I jumped in with both feet to the Christmas season. I got my lights up this year BEFORE Thanksgiving. Don’t stone me. We had a great Thanksgiving, perhaps the best ever, all 30 plus of us. My kids agree. The lights weren’t a distraction. They simply added to the mood and announced, “Let’s celebrate and be thankful.” We can use two major holidays (literally “holy days”) to our advantage.
I’m doing something new this year; I am keeping the lights on all night. Hey, someone is going to drive by at 3 AM and say, “Look at those beautiful lights.” I just helped with a boring commute to work.
Mary and Joseph announce our Christmas every year by gazing into the feeding trough on the front lawn. (Okay, it’s really a short stool). Their devotion calls me to do the same. I want to meditate again on the Scriptures that might otherwise breed boredom for their familiarity. They are announcing the incredible descent from glory to shame, from the highest place to the lowest, from the throne to the barn out back. Wait a minute. Is that the way it was supposed to be? Couldn’t God have done better with His Firstborn? Yes, but He chose to make a point–He is for the outcast and the downcast.
More lights than ever this time around–inside and out. Light’s a good thing. God said, “Let there be light,” so I follow Him. Light always wins over the darkness. It is a law of physics. Go ahead. Open the closet door. Does darkness invade the bedroom, or does light penetrate the dark closet? I want to be a champion of the light, in my heart, in my home, in my relationships–okay, in my Christmas decorations.
We are playing the Christmas CDs daily. We do not tire of wonderful Christmas hymns that are not sung the rest of the year, tunes with great theology, like “Hark! The Herald Angels Sing.” We also enjoy the lighthearted melodies that help to put us in a merry spirit. What a gift music is to elevate the spirit and draw us into the powerful message of the Creator coming into His creation.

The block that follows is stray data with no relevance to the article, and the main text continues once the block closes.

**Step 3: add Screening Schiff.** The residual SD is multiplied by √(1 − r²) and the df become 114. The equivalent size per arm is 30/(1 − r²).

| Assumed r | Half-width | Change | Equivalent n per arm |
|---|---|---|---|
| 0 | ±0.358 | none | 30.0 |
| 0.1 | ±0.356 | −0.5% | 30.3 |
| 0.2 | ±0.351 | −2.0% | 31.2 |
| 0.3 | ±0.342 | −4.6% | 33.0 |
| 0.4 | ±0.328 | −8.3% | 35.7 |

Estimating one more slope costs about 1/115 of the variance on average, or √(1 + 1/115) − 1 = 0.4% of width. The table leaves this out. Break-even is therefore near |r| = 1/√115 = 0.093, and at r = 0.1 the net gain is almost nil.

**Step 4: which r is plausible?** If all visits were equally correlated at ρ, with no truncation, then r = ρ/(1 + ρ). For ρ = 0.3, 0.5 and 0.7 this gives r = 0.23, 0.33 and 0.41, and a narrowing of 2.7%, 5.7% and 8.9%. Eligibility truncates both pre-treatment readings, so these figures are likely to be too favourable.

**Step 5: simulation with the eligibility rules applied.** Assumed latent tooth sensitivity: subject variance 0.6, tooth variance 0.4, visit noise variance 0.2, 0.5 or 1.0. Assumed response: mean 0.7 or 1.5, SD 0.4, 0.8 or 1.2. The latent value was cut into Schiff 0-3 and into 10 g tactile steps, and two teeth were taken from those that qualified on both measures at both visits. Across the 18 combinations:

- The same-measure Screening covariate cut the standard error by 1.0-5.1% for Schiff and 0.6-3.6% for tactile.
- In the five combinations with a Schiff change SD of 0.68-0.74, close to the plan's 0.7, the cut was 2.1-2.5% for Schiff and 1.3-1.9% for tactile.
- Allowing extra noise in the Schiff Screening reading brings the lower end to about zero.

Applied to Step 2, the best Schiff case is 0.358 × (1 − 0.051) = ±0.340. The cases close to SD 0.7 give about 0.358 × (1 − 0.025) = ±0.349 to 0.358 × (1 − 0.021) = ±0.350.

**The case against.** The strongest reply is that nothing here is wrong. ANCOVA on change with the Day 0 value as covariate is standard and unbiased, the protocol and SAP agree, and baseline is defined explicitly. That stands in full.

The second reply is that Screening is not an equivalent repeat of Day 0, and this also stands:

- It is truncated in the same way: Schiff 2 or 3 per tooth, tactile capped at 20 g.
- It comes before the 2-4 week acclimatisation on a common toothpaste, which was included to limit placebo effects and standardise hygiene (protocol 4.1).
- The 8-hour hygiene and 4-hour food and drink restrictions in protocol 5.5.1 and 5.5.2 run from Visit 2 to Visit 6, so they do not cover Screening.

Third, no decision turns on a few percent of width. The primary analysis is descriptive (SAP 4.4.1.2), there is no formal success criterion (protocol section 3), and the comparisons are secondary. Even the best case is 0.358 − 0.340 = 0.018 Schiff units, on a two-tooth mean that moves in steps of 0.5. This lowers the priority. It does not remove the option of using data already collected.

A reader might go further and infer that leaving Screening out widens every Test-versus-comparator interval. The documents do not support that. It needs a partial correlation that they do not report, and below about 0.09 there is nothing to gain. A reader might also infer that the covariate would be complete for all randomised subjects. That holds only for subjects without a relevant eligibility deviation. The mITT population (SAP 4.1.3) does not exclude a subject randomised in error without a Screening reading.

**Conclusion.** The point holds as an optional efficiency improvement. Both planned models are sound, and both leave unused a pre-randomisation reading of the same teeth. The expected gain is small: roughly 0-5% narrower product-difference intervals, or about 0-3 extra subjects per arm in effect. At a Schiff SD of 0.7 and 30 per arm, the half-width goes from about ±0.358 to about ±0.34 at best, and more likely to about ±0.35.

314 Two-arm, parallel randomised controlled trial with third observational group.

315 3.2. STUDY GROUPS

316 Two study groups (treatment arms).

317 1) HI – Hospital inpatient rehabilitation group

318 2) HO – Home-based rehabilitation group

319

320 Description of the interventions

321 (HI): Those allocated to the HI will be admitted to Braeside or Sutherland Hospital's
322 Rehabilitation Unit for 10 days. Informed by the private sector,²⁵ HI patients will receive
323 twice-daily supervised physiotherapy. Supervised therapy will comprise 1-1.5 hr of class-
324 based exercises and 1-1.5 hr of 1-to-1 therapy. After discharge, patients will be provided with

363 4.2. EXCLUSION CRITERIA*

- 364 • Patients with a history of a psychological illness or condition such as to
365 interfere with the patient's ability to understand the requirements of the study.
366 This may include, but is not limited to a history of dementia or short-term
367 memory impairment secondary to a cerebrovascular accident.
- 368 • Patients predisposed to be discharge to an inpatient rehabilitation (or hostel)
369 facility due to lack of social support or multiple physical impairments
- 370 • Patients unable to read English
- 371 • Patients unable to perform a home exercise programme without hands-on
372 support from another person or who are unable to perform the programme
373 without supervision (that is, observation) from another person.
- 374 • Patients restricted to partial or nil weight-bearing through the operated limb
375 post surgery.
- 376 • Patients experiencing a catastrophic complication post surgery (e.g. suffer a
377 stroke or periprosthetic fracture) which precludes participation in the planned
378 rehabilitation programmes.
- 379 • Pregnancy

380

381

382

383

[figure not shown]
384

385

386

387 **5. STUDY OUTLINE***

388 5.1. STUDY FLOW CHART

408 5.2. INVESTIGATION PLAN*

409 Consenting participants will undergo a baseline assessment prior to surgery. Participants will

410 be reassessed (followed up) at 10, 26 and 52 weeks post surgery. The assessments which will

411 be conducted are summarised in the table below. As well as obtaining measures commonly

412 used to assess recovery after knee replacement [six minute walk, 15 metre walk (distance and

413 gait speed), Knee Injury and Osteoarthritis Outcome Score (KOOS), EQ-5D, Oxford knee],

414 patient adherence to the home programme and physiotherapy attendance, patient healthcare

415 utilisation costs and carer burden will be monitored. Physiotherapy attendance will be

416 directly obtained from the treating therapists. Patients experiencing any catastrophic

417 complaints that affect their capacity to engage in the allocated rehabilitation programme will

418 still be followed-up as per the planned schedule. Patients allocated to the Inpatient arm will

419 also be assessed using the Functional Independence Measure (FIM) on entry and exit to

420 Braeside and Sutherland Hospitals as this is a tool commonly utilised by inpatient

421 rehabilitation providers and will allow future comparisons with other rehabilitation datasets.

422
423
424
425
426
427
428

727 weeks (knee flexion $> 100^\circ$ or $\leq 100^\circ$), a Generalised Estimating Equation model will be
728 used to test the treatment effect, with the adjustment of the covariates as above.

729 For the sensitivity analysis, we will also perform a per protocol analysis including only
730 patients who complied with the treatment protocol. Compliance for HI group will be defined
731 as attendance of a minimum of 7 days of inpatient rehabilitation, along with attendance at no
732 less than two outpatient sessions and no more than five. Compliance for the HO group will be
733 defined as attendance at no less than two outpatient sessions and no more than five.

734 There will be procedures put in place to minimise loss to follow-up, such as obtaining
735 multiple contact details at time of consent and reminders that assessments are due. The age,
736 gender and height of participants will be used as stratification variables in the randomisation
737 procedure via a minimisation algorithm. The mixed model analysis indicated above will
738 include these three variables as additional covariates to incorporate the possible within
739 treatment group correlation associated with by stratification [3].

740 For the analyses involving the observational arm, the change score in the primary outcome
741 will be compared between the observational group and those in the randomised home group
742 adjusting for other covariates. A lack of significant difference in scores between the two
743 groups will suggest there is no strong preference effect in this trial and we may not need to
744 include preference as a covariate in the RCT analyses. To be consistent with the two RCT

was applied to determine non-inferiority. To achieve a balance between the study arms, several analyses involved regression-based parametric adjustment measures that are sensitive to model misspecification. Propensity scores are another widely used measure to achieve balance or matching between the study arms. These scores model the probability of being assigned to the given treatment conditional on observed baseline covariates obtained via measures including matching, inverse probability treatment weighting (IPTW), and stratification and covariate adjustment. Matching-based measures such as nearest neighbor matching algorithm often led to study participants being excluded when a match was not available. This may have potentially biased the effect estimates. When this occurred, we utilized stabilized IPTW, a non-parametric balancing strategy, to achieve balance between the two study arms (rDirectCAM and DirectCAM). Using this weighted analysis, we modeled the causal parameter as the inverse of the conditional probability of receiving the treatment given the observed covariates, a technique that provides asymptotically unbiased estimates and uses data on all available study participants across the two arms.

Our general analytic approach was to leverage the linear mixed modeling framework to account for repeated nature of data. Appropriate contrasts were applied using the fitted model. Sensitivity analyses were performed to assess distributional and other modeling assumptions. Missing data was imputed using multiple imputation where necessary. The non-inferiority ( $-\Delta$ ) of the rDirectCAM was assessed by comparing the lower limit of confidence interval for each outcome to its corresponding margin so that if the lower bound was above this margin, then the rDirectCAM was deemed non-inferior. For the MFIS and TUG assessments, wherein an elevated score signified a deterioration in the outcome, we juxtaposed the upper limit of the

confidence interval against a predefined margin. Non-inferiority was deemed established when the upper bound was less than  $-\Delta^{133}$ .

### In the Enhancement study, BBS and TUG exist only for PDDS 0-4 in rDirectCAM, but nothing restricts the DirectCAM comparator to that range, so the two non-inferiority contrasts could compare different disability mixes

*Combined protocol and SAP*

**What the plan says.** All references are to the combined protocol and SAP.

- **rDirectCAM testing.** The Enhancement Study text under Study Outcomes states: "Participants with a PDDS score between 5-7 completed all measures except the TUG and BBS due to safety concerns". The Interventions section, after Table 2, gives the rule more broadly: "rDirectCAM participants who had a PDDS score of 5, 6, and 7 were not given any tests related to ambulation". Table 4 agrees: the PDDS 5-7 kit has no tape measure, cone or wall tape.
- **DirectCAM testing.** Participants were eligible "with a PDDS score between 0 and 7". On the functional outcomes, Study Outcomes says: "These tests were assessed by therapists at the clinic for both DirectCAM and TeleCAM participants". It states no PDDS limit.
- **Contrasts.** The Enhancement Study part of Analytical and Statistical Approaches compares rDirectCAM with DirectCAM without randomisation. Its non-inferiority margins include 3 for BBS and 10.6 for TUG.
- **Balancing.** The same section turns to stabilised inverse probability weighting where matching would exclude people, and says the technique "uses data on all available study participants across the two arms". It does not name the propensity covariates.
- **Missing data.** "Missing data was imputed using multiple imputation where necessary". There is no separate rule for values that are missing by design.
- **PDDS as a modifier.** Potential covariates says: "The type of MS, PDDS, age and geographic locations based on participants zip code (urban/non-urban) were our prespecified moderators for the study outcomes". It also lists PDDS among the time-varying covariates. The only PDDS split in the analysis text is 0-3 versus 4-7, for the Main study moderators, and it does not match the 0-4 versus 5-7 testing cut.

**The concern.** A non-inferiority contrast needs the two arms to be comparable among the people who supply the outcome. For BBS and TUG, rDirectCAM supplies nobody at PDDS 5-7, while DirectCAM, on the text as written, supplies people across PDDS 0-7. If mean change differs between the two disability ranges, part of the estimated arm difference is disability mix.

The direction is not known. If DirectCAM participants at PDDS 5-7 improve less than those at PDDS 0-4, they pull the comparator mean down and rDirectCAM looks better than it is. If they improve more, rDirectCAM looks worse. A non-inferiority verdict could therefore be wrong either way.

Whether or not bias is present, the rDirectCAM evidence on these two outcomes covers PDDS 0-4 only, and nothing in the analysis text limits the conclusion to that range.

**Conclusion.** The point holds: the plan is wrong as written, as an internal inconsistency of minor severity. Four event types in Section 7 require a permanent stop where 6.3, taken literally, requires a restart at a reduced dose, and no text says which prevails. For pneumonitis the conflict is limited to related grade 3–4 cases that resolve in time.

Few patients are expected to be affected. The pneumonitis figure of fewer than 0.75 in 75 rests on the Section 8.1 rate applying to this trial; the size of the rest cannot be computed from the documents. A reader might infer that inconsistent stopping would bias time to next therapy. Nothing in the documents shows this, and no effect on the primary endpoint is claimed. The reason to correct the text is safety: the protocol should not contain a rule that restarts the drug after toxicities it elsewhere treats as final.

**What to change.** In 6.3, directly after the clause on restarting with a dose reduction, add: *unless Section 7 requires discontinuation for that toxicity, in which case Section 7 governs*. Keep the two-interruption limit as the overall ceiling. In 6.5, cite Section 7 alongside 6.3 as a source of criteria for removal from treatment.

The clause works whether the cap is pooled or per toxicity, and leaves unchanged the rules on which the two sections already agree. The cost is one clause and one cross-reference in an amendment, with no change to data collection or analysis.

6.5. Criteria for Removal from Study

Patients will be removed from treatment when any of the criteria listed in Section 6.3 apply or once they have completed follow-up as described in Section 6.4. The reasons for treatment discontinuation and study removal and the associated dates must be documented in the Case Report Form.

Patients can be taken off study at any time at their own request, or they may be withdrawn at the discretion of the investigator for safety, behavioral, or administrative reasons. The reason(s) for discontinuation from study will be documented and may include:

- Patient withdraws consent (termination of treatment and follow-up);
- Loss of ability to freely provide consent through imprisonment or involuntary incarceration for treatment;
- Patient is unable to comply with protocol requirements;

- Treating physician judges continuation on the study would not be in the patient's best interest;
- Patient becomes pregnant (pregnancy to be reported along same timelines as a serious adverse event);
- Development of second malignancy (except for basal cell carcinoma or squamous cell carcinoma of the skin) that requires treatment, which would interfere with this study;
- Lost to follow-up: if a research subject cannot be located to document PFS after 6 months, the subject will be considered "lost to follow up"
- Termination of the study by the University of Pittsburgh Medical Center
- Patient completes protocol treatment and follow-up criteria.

We launched this year’s Christmas celebration on the first Sunday of Advent by attending the Christmas concert at Northcentral University. Good decision. Wonderful and edifying music. You have permission to enjoy this beautiful season to the utmost!
Nate Johnstone’s message Sunday on the incarnation kicked things off for Lydia House in a profound way. The mystery of this truth cannot be overestimated. That “the word became flesh” goes past what the mind can grasp. The heart must receive it first–and marvel. Let’s do it!
How about lighting Advent candles? We do. Just as a season in Lent prepares of for the smashing glory of Easter, so four weeks of Advent get us ready for the powerful day of Christmas. The resurrection story does not grip as much when we haven’t thought about Calvary, about denying ourselves and taking up the cross. Good Friday anticipates brilliant Sunday. And so Advent announces that “the King is coming.” Prepare to meet Him, whether He comes by way of the barn out back or on a horse with fire in His eyes! Come, Lord Jesus!